The University of Chicago Medicine's Comer Children's Hospital is a leader in providing care for babies, infants and children with complex anorectal malformations. Our Pediatric Colorectal Reconstruction Center offers a unique, multidisciplinary approach to diagnosis, treatment and long-term management of imperforate anus, cloaca and Hirschsprung's disease. Through the continued care of our expert medical team, we help our patients live healthy, productive and high-quality lives.

Coordinated Care for Complex Conditions

Colorectal malformations are complex conditions that occur when the anus and rectum do not properly develop. In addition to affecting the lower end of the digestive tract, these disorders may impact a child's urinary tract (bladder) and/or spinal cord. As a result, it's important to seek care from specialists who understand the intricacies of these conditions and can provide ongoing support. Our multidisciplinary team includes experts in pediatric colorectal surgery, neurosurgery, urology, orthopaedic surgery, radiology, cardiology, gastroenterology and nutrition. The team members, each of whom is specially trained to treat anorectal malformations, meet regularly to discuss cases and develop comprehensive, individualized treatment plans.

At Comer Children's, our clinicians and staff work closely together to ensure families have scheduled consultations with all appropriate medical experts in as close of a time frame as possible. During these appointments, our physicians conduct a comprehensive examination of the patient, perform appropriate radiologic studies, educate the family about their child's condition and discuss treatment options. We take extra care to ensure families are fully informed throughout the process. In addition to our conversation in the clinic, we provide educational materials so families can share treatment plans with other caregivers, such as grandparents, babysitters, day care providers and teachers.

Types of Colorectal Malformations

Imperforate anus occurs when the rectum does not properly connect to the anus or skin. In some children, connections (also known as fistulas) may form between the rectum and another area of skin, the urethra or bladder, or the vagina. The location of the connection to the rectum determines the type of imperforate anus.

Children with imperforate anus are at high-risk of having other congenital anomalies. The grouping of anomalies that often occur together are known as the VACTERL association, which stands for  vertebrae (spine), anus, cardiac (heart), tracheoesophageal, renal (kidney) and limbs (most commonly the arms). Due to the high frequency of these associated anomalies, it is important that children with imperforate anus receive holistic and comprehensive care from a multidisciplinary team of specially-trained experts.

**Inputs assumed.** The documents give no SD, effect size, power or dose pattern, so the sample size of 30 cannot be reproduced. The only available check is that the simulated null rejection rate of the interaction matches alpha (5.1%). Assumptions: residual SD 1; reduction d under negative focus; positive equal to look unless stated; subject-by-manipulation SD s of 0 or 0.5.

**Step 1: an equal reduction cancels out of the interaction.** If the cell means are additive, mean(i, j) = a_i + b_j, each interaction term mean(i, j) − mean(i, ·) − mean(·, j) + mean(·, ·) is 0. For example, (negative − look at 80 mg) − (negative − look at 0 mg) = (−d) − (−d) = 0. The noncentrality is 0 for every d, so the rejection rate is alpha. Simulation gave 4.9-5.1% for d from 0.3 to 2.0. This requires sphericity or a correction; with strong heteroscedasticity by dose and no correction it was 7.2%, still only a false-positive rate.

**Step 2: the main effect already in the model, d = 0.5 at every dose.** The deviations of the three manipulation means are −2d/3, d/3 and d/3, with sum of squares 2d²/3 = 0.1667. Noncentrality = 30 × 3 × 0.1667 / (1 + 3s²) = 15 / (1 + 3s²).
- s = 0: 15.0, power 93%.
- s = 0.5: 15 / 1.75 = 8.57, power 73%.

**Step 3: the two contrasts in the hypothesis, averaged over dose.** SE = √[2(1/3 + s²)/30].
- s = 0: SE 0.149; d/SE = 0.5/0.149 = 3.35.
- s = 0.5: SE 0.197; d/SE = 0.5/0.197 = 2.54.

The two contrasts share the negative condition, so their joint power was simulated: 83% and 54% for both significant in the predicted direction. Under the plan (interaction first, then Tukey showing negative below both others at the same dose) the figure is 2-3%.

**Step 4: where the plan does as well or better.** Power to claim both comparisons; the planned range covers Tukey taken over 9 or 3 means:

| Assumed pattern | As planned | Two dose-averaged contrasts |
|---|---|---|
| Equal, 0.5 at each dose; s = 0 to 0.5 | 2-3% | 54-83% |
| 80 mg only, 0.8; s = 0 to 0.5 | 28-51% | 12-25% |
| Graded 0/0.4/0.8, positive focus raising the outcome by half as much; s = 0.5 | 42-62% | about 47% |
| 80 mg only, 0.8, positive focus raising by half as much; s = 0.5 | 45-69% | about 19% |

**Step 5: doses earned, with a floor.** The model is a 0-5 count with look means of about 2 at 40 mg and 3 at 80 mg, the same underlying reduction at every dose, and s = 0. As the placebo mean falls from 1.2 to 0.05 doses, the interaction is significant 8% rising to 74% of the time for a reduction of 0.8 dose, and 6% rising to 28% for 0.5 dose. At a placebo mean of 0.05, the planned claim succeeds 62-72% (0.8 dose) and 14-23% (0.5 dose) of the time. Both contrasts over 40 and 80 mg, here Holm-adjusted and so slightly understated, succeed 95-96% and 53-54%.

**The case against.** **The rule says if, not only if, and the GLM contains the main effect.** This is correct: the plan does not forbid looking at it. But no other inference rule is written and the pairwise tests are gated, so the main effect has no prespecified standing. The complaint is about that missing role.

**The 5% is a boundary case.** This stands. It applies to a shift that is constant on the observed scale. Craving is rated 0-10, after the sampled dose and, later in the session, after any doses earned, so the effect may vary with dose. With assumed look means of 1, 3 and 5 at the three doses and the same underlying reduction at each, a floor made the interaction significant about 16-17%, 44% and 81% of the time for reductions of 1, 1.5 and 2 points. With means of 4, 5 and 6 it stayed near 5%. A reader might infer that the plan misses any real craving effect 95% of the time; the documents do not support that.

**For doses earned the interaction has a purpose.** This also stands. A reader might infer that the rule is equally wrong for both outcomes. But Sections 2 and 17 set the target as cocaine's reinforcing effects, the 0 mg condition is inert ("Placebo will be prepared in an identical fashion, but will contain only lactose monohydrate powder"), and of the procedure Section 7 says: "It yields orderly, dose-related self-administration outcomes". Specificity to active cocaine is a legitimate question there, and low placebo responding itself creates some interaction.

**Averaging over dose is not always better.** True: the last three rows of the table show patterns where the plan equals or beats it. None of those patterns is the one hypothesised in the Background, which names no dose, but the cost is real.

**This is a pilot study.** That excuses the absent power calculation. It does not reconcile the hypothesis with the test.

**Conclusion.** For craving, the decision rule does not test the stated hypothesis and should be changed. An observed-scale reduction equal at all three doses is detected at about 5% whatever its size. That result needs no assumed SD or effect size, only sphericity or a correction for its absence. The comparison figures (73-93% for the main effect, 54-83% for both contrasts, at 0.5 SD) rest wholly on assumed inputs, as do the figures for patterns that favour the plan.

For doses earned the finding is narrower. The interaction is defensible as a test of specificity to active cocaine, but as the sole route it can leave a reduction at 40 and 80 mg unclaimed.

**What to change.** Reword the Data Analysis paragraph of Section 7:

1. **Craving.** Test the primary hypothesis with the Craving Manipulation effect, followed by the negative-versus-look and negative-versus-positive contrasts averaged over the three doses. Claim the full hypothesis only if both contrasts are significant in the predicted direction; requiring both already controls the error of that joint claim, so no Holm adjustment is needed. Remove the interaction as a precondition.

Cloaca is the most complex of the imperforate anus anomalies. Girls with cloaca have a single opening for urine, stool and the vagina. They may also have associated VACTERL anomalies of the bladder, spine, heart, kidney and limbs.

Treating cloaca requires reconstruction of the perineum (space between the anus and the vulva) to create separate openings for the urethra, anus and vagina. It also is important for girls with cloaca to receive coordinated care from experts in related specialties, as these patients often experience altered bowel and bladder function that requires careful management and ongoing follow-up.
In Hirschsprung's disease, part or all of the large intestine lacks nerve cells, causing stool obstruction (blockage that prevents the contents of the intestines from passing normally through the digestive tract) and chronic constipation (infrequent and/or hard bowel movements that last more than a few days). Infants with Hirschsprung's disease also may have other congenital or inherited conditions, but these are less common than in children with imperforate anus.

Treatment for Hirschsprung's disease requires removal of portions of the colon (also known as the large bowel or large intestine) not containing nerve cells. It is important that infants who undergo this treatment receive close follow-up and ongoing care. This will help ensure proper healing and lower the risk of developing an infection. It will also limit chronic constipation or incontinence (leaking of urine).